Now, for the person in the room saying "don't post-hoc tests address this?" I would point out that many of the statistical tests that linguists have been using more recently are less amenable to traditional post-hoc tests. (Is there an equivalent to Tukey's HSD for different multi-level models?) Also, if there are a number of multivariate models that one needs to report, the inclusion of post-hoc tests within a manuscript will weigh it down. So, even if certain types of post-hoc tests were to address this concern, they still would end up in an appendix or as article errata and essentially hide a potential Type M or Type S error.

We've now connected our statistics with our data in a clearer way to the reader and resolved the potential for Type S and M errors in the process. I think this is a pretty good approach. It also manages to treat the audience as if they need help reading the figure because the text reiterates what the figure shows. Is this "holding the reader's hand" too much? Keep in mind that you are intimately familiar with your results in a way that the reader is not and the reader has many other things on their mind, so it is always better to hold the their attention by guiding them. Also, the point is to communicate your research findings, not to engage in a competition of "whose model is more opaque?". Such one-upmanship is not an indicator of intelligence, but of insecurity.

What are the downsides though? One potential issue is that the prose can become much longer. You are writing more, so in a context where more words cost more to publish or where there is a strict word limit, this method is less good. This issue can be ameliorated by reporting summary statistics just for those effects which are relevant to the hypothesis under investigation. There is another approach here as well - why not just eliminate statistics from the results section prose altogether. If it is the statistics that get in the way of interpreting the relationship between the hypothesis and results, we could just put the statistics elsewhere.

III.  Tabling your stats

Another approach to enhancing the readability of your research is to place the results from statistical tests and models in a table. I'll admit - when I first studied statistics I was told to avoid this. Yet, I can also see the appeal of this approach. Consider that as models have gotten more complex, there are more things to report. If one is avoiding null hypothesis significance testing or if one is avoiding p values, a set of different values might need to be reported which would otherwise be clunky within the text itself. At the same time, reviewers have been demanding more replicability and transparency within statistical models themselves. This means that they may wish to see more details - many of which need to be included in a table.

A very good recent example of this is found in an interesting recent paper by Schwarz et al. (2019) where the authors investigated the phonetics of the laryngeal properties of Nepali stops. I have included a snippet of this practice from this paper below (reprinted with authors' permission).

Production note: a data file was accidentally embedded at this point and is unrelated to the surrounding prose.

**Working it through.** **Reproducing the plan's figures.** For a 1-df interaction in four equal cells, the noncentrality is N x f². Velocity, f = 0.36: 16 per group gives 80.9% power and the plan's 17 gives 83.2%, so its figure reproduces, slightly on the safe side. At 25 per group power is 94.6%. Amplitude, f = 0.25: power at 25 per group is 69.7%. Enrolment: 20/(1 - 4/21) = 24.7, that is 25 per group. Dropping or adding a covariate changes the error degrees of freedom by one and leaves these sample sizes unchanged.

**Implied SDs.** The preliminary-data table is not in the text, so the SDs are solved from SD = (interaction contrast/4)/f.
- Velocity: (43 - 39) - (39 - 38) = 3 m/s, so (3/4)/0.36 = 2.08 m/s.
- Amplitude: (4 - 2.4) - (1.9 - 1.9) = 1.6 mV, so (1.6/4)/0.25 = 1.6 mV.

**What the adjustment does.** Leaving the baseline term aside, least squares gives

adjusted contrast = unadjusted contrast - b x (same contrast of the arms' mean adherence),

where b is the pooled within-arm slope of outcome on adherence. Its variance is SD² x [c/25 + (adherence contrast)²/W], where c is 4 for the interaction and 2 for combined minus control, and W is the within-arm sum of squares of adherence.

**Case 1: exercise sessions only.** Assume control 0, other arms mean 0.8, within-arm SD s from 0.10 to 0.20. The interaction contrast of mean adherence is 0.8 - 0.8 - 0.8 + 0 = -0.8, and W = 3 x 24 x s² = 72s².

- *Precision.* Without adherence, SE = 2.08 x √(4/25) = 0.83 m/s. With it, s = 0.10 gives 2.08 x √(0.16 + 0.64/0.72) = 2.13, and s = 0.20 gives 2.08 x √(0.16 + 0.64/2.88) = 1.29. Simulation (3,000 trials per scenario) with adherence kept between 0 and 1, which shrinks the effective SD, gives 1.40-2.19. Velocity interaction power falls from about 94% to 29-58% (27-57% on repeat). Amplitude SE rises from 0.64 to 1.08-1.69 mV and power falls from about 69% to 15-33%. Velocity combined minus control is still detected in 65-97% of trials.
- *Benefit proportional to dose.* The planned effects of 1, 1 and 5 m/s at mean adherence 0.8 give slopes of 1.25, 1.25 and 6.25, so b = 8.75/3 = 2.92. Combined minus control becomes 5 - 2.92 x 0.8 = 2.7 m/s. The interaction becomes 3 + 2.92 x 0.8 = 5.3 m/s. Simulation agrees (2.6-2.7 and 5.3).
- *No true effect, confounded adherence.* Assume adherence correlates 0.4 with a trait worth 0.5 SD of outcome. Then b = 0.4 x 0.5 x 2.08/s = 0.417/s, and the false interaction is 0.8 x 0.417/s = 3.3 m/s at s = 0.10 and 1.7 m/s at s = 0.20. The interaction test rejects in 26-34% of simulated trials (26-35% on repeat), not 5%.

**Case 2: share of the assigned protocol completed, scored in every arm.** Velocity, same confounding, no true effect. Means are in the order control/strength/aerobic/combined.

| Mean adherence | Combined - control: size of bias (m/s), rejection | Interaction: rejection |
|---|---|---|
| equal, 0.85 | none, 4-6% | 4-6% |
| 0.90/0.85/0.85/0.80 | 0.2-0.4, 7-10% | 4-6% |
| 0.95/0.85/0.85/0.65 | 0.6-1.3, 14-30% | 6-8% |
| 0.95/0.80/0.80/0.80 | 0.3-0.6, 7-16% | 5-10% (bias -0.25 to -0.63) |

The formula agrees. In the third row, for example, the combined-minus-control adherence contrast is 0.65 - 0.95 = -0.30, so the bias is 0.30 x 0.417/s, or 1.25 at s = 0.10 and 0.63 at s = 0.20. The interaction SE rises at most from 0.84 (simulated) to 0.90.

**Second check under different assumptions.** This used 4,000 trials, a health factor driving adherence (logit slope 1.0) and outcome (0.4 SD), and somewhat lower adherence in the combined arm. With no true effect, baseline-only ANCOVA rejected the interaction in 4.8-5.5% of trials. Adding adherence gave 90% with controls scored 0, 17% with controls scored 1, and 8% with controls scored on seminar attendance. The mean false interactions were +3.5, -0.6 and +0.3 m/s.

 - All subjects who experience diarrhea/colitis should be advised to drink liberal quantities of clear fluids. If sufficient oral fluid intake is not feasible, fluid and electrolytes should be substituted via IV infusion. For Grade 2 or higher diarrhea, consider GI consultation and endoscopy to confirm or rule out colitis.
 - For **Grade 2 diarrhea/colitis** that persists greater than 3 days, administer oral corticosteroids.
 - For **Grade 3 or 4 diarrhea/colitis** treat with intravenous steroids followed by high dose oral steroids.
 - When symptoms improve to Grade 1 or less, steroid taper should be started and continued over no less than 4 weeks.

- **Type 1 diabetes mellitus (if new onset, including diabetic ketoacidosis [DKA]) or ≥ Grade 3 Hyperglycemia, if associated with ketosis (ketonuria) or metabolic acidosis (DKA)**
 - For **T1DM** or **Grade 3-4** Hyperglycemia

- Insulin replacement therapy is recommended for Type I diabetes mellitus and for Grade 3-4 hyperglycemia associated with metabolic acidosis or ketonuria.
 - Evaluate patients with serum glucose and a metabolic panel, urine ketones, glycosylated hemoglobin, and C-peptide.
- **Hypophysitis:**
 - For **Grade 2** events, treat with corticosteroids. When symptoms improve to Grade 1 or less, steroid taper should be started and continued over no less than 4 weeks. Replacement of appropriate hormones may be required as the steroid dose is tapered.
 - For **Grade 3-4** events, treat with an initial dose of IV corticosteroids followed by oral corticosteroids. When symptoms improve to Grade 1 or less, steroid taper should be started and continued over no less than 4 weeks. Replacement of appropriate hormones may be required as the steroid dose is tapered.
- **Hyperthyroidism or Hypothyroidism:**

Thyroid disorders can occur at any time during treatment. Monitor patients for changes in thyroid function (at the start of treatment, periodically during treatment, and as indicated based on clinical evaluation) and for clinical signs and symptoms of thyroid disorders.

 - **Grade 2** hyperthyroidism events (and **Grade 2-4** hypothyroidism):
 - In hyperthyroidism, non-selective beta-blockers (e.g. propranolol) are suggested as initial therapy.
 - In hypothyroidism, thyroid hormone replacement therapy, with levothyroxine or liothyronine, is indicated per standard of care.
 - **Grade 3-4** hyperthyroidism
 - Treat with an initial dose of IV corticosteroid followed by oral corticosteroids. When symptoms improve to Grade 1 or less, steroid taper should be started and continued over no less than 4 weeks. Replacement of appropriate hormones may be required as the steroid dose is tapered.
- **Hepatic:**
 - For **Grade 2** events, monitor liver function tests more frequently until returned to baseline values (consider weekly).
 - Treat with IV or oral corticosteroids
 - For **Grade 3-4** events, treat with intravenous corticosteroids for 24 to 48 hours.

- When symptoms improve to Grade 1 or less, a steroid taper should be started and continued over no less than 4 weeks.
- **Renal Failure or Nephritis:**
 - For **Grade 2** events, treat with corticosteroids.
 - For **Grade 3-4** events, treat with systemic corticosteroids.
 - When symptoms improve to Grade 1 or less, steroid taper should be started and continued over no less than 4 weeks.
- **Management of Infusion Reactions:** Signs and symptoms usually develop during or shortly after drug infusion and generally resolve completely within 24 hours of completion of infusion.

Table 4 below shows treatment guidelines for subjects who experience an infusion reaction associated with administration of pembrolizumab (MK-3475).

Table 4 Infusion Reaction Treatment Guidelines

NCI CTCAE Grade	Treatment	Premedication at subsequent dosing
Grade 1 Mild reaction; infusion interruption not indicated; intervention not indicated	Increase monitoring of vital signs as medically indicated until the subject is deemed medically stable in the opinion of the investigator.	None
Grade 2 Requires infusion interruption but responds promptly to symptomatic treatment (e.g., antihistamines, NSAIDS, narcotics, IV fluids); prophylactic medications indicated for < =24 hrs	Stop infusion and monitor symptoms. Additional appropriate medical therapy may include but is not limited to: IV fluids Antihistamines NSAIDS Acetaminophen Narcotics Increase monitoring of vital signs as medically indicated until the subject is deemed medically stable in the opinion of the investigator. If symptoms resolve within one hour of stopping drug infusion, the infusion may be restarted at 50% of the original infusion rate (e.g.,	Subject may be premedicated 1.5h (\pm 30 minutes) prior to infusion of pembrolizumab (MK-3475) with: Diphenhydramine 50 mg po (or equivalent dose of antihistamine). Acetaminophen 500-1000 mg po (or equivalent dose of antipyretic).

Snippet from p,123 of Schwarz, Sonderegger, and Goad (2019), reprinted with permission of the authors.
The dependent variable in the linear mixed effects model here is VD (voicing duration). The authors refer the readers to a table of the fixed effects. They include p values and discuss the directionality and patterns found within the data by referring the readers to a figure. The paragraph here is very readable because the statistics certainly do not interfere with the prose. The authors have also avoided Type M and Type S interpretation errors by stating the effects' directionality and using adverbial qualifiers, e.g. slightly.

One general advantage of tabling statistics is that reading one's results becomes more insightful. When done in a manner similar to what Schwarz et al. do above, readers also do not forget about the statistics completely. This is accomplished by commenting on specific effects in the model even though all the statistics are in the table.

If this is not done, however, the potential problem is that the reader might forget about the statistics completely. In such a case, the risk for a Type M or Type S error is inflated. Moreover, sometimes the effect you find theoretically interesting is not what is driving improvement to statistical model fit. This is obscured if individual results are not examined in the text at all.

Tip #2Whether tabling your stats or not, always include prose discussing individual statistical effects. Include magnitude and sign (positive or negative effect) in some way in the prose.

There is, of course, another alternative here - you can always combine an interspersed method with the tabling of statistical results. This would seem to address both a frequent concern among reviewers that they be able to see specific aspects of the statistical model while also not relegating the model to an afterthought while reading. I could talk about this method in more detail, but it seems as if most of the main points have been covered.

IV. Final points
There are probably other choices that one could make in writing up statistical results and I welcome suggestions and ideas here. As phonetics (and linguistics) have grown as fields, there has been a strong focus on statistical methods but perhaps less of an overt conversation about how to discuss such methods in research effectively. One of the motivations to writing about these approaches a bit is that, when I started studying phonetics in graduate school, much of what I saw in the speech production literature seemed to follow the laundry list approach. Yet, if you have other comments, please let me know.